- Sir Winston Churchill (1874-1965)

  5. #50
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    I start on the jointer, but don’t stress with the final few thou of wind. By then, most of the bumps and valleys are gone.

    Next, winding sticks and a set of precision shims help me predict how many 0.002” or even 0.001” “stop shavings” I’ll need to take out any remaining wind. My shims start with 0.0005”, 0.001”, 0.0015”, 0.002”, 0.003”. There are nine more in the set, going up to 0.030”. The first five are more than sufficient to work on wind. Fast, accurate, and reliable, this method lets me confidently remove wind. Results match prediction without the “oh shucks” experience. Can’t ask for more than that.

    Then I can get on with flattening the face with a cambered plane iron. For final thicknessing, it’s a gauge line, the planer, and the cambered iron. Quick. Easy.

    I have a LOT to learn about woodworking, but I’m all set with the skills of removing wind and flattening. I encourage others to take a look at this method.
    Last edited by Bob Jones 5443; 04-07-2021 at 12:45 PM.

  6. #51
    Quote Originally Posted by Tom M King View Post
    You don't need to focus on a winding stick. Get your eye in a position so you can see over the near one, to under the far one. Raise, and lower your eye enough to judge the gap you see. [...]
    Oh my gosh: I just realized that I never got the hang of winding sticks and that's because I was looking top-to-top. I just couldn't judge wind successfully, and couldn't figure out why. Thought my eyesight was just terrible! Ironically, when I'm planing an edge, I can *feel* square, and know, before checking, when it's going out. Hopefully I'll get wind conquered now!

    Hahaha - thanks Tom! Sometimes it's the little things that nobody ever mentions, that really matter.

  7. #52
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    I start on the jointer, but don’t stress with the final few thou of wind. By then, most of the bumps and valleys are gone.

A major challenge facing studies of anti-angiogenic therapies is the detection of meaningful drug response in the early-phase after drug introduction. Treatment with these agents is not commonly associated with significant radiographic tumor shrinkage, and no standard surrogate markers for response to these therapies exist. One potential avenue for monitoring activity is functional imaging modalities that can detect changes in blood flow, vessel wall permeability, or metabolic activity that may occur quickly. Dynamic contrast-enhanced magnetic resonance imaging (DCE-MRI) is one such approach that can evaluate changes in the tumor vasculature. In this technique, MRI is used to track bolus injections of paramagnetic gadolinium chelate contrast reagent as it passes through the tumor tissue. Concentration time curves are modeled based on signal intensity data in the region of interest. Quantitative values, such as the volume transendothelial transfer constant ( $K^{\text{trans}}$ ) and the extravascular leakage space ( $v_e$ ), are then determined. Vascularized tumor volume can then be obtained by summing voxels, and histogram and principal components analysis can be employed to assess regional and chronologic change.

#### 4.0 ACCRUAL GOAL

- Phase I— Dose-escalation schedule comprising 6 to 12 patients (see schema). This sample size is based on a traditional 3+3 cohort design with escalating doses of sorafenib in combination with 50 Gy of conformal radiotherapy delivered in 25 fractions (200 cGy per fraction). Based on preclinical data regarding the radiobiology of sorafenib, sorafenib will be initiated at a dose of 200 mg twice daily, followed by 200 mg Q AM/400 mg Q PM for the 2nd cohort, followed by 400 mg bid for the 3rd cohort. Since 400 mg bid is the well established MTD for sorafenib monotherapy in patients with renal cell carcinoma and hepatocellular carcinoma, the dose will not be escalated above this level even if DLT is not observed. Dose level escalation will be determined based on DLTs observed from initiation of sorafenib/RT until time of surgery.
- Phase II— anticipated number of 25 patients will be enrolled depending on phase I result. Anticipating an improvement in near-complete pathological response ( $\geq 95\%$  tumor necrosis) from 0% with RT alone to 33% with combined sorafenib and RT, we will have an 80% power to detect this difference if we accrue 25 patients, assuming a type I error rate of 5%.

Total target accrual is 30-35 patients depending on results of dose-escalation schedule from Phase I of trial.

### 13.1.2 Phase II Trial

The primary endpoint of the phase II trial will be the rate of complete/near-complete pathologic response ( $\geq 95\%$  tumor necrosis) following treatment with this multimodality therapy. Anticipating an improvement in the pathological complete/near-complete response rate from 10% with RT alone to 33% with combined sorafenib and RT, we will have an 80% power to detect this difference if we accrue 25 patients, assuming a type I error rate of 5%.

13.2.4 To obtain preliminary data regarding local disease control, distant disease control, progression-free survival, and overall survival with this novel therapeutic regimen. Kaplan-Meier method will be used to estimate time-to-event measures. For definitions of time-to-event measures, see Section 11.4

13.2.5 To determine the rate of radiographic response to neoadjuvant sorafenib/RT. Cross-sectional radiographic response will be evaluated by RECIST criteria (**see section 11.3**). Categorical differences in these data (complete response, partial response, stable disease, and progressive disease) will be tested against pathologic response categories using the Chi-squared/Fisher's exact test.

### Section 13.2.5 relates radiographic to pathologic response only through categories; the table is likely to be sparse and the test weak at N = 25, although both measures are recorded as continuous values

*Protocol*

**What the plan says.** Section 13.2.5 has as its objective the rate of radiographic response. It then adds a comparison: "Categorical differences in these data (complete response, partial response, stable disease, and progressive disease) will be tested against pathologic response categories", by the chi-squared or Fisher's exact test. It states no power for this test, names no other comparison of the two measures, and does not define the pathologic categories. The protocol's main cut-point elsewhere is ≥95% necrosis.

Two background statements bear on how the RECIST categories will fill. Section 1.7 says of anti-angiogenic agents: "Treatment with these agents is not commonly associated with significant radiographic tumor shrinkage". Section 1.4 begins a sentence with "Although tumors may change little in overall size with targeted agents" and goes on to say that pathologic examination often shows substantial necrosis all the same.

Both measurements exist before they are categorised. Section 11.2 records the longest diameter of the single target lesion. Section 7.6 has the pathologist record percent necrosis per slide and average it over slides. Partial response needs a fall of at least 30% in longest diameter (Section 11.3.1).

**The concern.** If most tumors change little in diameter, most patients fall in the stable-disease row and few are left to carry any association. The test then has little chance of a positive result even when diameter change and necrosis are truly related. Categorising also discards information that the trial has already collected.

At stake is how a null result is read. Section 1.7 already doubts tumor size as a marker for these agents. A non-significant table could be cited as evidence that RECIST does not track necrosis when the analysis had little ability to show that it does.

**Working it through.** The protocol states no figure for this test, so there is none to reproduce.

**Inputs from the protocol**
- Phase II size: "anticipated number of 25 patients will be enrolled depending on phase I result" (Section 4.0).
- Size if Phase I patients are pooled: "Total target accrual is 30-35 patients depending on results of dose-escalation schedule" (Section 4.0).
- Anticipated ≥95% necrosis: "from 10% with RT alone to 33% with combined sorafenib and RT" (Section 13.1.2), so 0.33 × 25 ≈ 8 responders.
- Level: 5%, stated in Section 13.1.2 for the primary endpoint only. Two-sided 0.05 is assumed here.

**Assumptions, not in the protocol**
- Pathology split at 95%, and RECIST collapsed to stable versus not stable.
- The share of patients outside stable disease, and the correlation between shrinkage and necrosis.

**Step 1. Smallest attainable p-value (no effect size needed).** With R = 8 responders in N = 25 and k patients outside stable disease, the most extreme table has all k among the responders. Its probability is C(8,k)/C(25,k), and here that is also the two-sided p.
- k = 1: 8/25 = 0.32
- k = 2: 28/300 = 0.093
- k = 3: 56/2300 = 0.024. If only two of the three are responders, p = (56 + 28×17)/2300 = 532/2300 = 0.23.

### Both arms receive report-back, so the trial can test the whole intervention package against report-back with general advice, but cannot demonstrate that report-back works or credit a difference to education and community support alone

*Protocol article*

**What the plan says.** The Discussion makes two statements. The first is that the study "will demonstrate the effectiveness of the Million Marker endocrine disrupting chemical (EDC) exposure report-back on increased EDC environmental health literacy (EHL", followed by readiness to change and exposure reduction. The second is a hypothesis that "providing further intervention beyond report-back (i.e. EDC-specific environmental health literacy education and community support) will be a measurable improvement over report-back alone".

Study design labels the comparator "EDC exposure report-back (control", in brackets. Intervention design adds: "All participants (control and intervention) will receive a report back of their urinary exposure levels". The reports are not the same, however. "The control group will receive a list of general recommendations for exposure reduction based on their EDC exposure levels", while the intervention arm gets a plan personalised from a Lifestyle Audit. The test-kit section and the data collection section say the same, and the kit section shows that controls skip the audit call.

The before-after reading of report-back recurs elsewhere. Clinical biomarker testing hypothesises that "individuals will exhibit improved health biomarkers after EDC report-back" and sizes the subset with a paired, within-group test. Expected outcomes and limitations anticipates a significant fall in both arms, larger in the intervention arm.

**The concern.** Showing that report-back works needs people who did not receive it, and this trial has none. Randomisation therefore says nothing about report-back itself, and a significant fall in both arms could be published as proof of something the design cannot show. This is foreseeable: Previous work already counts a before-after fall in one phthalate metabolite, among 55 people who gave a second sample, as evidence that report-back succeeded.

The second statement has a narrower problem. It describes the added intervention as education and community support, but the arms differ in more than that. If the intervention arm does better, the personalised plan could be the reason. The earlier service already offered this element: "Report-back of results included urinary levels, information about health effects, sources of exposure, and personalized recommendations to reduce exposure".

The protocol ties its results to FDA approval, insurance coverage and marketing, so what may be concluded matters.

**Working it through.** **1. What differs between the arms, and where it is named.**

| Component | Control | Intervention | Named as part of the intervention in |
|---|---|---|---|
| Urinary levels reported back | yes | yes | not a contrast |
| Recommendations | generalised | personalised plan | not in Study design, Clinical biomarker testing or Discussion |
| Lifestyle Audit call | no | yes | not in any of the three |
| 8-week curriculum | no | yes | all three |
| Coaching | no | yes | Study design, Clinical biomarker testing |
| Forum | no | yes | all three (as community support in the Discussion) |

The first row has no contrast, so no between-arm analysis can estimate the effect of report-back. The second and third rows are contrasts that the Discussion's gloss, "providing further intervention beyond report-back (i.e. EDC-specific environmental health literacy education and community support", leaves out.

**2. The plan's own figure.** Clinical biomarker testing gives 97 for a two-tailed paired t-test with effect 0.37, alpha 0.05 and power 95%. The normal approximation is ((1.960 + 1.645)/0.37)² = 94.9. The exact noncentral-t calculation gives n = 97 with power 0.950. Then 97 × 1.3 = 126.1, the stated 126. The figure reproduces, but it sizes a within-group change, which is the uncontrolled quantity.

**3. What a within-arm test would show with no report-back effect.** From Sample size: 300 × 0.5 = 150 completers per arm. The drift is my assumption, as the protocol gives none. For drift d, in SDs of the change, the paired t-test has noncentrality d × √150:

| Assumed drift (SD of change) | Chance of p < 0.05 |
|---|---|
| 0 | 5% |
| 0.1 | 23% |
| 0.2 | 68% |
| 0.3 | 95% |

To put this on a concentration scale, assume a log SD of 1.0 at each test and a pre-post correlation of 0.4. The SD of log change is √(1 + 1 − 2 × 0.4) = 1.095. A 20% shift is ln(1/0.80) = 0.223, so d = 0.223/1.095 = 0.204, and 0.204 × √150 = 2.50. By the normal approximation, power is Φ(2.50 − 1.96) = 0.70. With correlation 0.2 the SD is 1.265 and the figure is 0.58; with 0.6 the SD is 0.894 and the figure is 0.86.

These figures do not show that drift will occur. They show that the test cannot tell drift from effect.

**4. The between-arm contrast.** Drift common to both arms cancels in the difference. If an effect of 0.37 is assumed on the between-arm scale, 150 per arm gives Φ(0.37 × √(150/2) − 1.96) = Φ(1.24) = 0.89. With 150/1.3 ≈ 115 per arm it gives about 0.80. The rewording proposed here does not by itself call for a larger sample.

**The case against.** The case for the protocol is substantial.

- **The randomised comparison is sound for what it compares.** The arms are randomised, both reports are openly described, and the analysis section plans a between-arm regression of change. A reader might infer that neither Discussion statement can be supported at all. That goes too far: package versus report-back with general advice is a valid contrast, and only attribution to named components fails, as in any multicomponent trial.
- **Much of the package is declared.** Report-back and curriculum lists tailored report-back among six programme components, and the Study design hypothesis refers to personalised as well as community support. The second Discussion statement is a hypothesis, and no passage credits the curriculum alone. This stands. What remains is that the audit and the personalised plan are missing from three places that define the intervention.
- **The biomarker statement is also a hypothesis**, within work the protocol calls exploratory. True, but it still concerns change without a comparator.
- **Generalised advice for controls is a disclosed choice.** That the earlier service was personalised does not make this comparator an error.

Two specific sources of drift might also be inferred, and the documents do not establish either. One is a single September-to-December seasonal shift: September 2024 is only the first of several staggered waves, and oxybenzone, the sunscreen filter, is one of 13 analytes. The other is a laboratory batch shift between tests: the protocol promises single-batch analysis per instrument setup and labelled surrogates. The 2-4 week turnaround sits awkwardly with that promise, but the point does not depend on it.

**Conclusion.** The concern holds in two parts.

Next, winding sticks and a set of precision shims help me predict how many 0.002” or even 0.001” “stop shavings” I’ll need to take out any remaining wind. My shims start with 0.0005”, 0.001”, 0.0015”, 0.002”, 0.003”. There are nine more in the set, going up to 0.030”.
    Hi Bob, I am guessing you are referring to a power jointer and planer. Many folks here do not have either one of those. Some of us do not care to have them.

    It is kind of like my use of open end wrenches as calipers while turning something on the lathe. it makes great sense to me, but not all wood turners are going to have a set of automotive tools.

    Oh my gosh: I just realized that I never got the hang of winding sticks and that's because I was looking top-to-top.
    Patrick, my use of winding sticks has only been for a few years. It started with some rather large pieces of lumber. The ability to have a quick way to map the surface has been very helpful.

    Being a woodworker, the ability to make straight edges or winding sticks is a fundamental element of the craft. If one cannot make two pieces of wood with straight edges to check for wind, how would they expect to make two straight edges to glue together to make a table top or cabinet?

    jtk
    "A pessimist sees the difficulty in every opportunity; an optimist sees the opportunity in every difficulty."
    - Sir Winston Churchill (1874-1965)

  8. #53
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    So many ways to skin this cat....one detail that has been left out......unless the lumber is of the clear variety.....one has to deal with...knots...and how they tend to warp their little "neighborhood"....

    Speaking of eyeballs.....how many of you all can look down a board, from one end....and tell IF there is any twist? Yes, you do have to use BOTH eyeballs....and don't squint.

    Used to form concrete walls for a living....and got to the point I could indeed look down a line of forms....and tell you IF they were straight and plumb...Then we'd come back, after the concrete had been "placed" ( not poured) and check to see how well the wall stayed straight....

    I usually work with boards under 4' long....and will just lay the board on the bench, and see IF it "rocks or rolls"....and correct IF need be. Prep edges to glue up panels...I have a steel yard stick, used by Tinsmiths, as a straight edge....I do the first part of the panel, and then use it's jointed edge to check the next in the panel....until all the boards in the panel can be "stood up" from the leg vise, no glue, no clamps, and the panel will sit there...I still will check for any gaps....if none seen, glue clamps and cauls will get used. hmmmmm..
    Bathroom Cabinet, left pair.JPG
    Before....and...
    Door build 101, 1st panel.JPG
    Clean up the glue joint, before the panel gets "raised"..
    Door build 101, 4 cuts done.JPG

    you all are trying to turn this into a "Rocket Science"......

  9. #54